12 Feb 2016

Pilots unconvinced by drug testing plan

11:32 am on 12 February 2016

The New Zealand Airline Pilots' Association says a government plan to make random drug and alcohol testing mandatory will be ineffective.

The cockpit of the Auckland Rescue Helicopter Trust's new flight simulator.

The cockpit of the Auckland Rescue Helicopter Trust's new flight simulator. Photo: RNZ / Kim Baker Wilson

The government has announced that random testing will become compulsory in commercial aviation and the maritime industry from next year.

The Transport Accident Investigation Commission has welcomed the move, saying there have been eight substance-related accidents between 2004 and 2014, resulting in 41 deaths.

However, the Air Line Pilots Association said all major commercial airlines already have random testing programmes in place, but there was little evidence that they made flying safer.

The Association's medical officer, Herwin Bongers, told Nine to Noon random testing was only part of the picture in dealing with pilots who may have a problem with drinking or drugs.

Mr Bongers said it was far more important to identify drug and drinking cases, provide support and ensure proper treatment through recovery programmes.

He said aviation was one of the most observed, regulated and watched-over professions.

"Every time I go flying I'm peer reviewed, every time I do a landing I'm performance reviewed... every move is recorded and analysed for perturbance.

"There's not much more regulation and observation that can happen to us, so it's really up to family and friends to highlight the behaviours around substance abuse and bring that to the attention of peers and have those cases intervened with."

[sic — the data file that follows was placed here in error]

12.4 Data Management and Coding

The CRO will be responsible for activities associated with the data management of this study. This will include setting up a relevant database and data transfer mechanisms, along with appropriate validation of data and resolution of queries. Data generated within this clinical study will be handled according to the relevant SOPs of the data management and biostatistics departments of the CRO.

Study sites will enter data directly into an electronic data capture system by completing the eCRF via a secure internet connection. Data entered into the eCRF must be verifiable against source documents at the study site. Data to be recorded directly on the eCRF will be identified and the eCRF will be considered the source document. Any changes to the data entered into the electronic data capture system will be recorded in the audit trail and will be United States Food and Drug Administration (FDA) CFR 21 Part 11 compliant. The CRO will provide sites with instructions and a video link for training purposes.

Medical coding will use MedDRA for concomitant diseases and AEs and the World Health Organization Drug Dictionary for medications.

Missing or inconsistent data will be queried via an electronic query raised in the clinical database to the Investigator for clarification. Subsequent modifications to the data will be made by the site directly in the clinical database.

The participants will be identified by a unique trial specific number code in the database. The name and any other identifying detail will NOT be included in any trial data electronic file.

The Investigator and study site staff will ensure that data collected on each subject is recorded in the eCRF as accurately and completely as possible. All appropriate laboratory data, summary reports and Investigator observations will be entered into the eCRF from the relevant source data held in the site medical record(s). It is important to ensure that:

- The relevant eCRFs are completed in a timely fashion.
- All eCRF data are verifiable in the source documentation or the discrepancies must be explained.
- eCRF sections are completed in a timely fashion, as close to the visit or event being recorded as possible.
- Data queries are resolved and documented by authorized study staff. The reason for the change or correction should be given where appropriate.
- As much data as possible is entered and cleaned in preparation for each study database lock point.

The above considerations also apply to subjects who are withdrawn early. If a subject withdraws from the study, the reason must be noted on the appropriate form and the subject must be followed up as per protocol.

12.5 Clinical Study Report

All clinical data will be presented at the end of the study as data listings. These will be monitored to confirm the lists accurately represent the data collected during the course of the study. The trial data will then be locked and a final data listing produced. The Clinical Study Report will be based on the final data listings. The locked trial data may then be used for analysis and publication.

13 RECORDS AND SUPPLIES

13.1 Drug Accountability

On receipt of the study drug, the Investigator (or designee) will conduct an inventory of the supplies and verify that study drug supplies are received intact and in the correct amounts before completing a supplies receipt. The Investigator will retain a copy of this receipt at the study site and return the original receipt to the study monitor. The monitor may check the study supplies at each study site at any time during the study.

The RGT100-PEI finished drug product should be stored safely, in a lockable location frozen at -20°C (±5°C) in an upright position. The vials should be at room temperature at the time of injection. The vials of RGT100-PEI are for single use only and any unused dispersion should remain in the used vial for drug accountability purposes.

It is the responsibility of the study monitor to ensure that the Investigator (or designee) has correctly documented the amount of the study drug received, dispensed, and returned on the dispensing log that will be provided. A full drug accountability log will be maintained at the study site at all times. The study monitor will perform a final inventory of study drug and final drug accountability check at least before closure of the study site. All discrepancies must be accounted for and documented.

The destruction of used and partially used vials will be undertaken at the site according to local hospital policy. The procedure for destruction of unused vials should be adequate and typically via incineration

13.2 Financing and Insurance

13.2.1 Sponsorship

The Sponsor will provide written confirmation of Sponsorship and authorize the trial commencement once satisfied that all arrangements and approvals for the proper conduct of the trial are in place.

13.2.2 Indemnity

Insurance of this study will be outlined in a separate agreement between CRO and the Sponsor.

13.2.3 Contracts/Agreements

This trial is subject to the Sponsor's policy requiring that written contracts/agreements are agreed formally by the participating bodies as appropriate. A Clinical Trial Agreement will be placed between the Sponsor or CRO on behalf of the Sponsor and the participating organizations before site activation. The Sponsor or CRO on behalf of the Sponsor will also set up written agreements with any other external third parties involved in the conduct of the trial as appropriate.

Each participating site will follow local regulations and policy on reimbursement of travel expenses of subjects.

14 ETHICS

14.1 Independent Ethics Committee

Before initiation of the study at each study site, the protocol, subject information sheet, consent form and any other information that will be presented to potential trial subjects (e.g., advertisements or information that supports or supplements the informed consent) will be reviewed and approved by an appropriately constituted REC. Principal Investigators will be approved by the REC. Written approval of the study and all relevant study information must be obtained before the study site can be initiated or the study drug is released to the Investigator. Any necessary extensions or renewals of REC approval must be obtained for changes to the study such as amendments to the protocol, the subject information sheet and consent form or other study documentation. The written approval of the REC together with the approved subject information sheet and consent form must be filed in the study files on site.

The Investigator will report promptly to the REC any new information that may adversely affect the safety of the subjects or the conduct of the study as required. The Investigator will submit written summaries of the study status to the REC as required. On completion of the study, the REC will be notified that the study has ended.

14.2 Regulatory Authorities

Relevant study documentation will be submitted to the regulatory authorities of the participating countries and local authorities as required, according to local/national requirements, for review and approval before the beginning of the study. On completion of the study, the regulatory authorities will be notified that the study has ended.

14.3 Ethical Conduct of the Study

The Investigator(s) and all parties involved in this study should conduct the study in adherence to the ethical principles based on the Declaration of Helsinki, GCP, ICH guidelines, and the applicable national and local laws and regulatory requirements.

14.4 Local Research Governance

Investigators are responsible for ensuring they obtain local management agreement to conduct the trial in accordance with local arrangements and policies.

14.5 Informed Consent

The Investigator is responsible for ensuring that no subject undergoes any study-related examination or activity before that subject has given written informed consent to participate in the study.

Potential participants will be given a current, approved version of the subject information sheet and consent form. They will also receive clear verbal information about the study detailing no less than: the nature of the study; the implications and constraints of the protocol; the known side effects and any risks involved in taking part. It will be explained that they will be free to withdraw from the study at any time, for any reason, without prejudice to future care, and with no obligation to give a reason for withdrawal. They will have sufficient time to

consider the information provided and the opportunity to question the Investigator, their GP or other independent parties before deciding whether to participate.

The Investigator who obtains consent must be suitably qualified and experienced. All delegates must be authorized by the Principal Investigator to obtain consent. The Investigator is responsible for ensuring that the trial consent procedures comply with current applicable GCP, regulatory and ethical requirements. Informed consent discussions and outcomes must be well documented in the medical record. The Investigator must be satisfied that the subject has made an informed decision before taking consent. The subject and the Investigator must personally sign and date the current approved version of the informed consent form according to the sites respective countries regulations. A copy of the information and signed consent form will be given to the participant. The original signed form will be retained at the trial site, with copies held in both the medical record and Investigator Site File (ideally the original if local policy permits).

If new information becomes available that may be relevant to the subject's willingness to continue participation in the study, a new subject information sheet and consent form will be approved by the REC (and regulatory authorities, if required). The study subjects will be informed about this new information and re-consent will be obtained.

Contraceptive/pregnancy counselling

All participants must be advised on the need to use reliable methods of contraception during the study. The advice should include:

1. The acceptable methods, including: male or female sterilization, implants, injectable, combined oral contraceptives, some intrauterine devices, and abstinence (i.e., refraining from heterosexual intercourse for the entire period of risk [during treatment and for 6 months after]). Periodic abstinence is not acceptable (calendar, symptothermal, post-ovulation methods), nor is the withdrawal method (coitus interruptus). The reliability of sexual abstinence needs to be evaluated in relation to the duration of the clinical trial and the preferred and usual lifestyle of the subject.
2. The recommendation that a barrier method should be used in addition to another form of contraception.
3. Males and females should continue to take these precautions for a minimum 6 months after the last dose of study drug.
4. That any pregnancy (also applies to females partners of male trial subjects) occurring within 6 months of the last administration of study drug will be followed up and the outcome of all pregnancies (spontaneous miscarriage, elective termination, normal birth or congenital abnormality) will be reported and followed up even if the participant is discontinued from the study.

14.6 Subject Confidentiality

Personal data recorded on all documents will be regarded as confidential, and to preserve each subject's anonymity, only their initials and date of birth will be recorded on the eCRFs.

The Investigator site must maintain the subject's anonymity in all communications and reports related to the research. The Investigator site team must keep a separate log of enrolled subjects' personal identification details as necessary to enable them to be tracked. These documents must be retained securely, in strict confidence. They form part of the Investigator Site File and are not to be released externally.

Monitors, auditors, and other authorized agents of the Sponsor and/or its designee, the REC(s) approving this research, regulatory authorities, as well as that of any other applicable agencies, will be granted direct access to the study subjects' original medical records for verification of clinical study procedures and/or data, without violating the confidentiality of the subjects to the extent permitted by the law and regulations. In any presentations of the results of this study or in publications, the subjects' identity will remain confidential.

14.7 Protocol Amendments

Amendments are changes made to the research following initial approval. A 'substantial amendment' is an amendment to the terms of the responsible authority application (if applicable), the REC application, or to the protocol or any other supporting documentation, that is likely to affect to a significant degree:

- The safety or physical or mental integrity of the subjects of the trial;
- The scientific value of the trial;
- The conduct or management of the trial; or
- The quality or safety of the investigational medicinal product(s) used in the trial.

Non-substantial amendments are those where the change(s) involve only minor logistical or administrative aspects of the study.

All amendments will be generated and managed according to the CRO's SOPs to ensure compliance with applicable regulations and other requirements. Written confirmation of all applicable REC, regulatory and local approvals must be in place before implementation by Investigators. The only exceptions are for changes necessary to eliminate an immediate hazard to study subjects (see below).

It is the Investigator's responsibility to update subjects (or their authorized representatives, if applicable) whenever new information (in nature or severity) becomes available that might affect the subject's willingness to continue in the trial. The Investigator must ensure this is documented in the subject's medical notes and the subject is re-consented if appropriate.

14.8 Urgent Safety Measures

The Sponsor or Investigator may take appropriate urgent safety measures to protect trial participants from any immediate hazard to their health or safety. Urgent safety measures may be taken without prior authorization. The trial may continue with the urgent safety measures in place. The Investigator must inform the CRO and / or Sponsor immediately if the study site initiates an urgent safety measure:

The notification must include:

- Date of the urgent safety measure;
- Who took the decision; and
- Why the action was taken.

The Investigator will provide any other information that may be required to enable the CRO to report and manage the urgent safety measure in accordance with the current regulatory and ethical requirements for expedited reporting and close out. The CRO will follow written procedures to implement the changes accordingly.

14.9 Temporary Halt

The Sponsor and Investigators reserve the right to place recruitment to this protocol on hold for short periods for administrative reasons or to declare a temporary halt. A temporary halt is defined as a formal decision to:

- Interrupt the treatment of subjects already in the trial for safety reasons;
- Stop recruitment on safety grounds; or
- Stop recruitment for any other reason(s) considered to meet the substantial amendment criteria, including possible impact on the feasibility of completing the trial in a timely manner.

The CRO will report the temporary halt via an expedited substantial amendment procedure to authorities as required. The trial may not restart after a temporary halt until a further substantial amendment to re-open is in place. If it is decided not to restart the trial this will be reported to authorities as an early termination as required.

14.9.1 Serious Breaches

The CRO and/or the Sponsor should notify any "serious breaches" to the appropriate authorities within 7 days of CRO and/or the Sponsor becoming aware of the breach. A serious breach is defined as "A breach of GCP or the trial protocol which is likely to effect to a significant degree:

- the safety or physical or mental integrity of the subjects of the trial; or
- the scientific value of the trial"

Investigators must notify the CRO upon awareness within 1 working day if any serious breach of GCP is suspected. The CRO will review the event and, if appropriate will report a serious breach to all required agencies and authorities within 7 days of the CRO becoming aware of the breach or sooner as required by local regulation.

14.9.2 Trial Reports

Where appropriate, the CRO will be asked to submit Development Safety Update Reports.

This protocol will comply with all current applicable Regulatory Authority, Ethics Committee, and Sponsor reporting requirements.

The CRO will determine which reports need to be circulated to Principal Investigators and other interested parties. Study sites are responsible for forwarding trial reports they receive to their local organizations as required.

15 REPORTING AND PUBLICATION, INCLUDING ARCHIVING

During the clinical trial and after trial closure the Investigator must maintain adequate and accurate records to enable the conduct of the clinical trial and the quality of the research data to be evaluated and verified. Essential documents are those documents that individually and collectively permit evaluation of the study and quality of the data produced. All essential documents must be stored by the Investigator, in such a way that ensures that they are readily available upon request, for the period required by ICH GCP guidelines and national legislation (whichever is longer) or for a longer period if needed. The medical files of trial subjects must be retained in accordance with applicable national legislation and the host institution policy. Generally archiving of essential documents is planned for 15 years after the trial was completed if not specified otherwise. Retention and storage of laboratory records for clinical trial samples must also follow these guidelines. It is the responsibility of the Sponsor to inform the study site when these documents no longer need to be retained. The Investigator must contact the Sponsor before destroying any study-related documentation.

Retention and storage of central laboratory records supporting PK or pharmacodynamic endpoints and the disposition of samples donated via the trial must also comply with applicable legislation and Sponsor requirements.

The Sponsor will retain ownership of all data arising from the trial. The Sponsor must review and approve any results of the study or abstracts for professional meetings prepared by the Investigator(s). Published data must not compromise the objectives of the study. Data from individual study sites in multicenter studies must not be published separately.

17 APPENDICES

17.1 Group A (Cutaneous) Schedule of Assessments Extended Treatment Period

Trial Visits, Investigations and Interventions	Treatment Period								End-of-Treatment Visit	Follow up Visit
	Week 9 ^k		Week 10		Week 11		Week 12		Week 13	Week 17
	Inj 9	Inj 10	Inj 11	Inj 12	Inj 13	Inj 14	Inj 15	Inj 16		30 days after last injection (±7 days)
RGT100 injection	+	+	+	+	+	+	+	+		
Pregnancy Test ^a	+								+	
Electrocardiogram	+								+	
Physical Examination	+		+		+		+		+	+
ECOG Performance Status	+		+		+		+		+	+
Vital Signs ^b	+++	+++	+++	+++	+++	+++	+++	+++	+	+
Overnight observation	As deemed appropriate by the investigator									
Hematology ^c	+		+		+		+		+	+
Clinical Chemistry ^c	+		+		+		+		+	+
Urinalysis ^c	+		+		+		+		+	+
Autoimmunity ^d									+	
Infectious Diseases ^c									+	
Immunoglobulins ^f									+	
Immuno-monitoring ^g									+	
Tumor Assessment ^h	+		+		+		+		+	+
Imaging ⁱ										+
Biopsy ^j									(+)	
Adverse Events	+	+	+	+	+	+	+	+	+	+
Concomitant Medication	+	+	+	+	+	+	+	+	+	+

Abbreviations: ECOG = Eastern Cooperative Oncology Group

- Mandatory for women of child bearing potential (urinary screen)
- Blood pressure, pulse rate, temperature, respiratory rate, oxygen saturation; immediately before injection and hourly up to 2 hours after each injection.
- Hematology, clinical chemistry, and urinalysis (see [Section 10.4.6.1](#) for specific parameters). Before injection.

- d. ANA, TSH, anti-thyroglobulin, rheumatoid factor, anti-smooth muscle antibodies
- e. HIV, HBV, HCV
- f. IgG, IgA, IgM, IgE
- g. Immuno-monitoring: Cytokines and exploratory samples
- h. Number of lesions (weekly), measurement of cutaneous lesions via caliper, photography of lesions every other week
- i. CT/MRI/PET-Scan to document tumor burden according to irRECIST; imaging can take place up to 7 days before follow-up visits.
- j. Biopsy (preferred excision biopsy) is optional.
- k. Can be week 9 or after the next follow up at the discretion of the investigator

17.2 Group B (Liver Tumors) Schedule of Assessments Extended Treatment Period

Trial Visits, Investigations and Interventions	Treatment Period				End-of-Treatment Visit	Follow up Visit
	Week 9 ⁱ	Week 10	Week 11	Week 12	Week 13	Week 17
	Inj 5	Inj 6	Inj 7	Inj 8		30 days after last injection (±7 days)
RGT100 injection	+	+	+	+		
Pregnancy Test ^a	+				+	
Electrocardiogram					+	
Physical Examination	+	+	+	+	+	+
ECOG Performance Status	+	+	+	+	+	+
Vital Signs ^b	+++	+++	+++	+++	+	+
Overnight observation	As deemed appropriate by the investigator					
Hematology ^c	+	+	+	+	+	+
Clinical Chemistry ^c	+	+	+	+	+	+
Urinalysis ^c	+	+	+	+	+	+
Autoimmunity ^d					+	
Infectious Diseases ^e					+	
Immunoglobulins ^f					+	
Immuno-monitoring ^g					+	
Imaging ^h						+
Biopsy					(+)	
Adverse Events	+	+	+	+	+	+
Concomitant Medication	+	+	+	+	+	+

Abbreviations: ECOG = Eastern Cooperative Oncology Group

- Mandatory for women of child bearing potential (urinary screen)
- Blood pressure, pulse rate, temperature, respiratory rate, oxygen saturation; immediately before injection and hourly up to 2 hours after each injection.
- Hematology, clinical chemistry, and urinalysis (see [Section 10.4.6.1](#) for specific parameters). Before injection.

Mr Bongers said the behaviour patterns surrounding addiction meant there were obvious signs around lifestyle and relationships that would point to a problem before a random test detected drugs or alcohol.

Random testing provided comfort to the travelling public, and would give company boards a legal culpability insurance safety blanket, he said.

"But when we're talking about actually making passengers safer, we really do want to emphasize that having the diagnosis-treatment process and recover process with peer support is a far more effective tool to bring into play."

However, Mr Bongers said pilots were in support of the testing protocols and saw them as being an important part of conveying to the public that pilots did not think substance abuse should be associated with aviation.

"If random testing is part of what companies want to include in their employment arrangements then we're not going to die on the sword about opposing it, we would far rather put the efforts into providing the effective intervention processes around drugs and alcohol recovery and treatment.

Very small operators would have to introduce the new regulations when they come into effect but major airlines, such as Air New Zealand, already have them in place, he said.

Mr Bongers said anyone concerned a pilot might have a problem with substance abuse or addiction should contact the Airline Pilots Association on 0800 ALPA (0800 2572).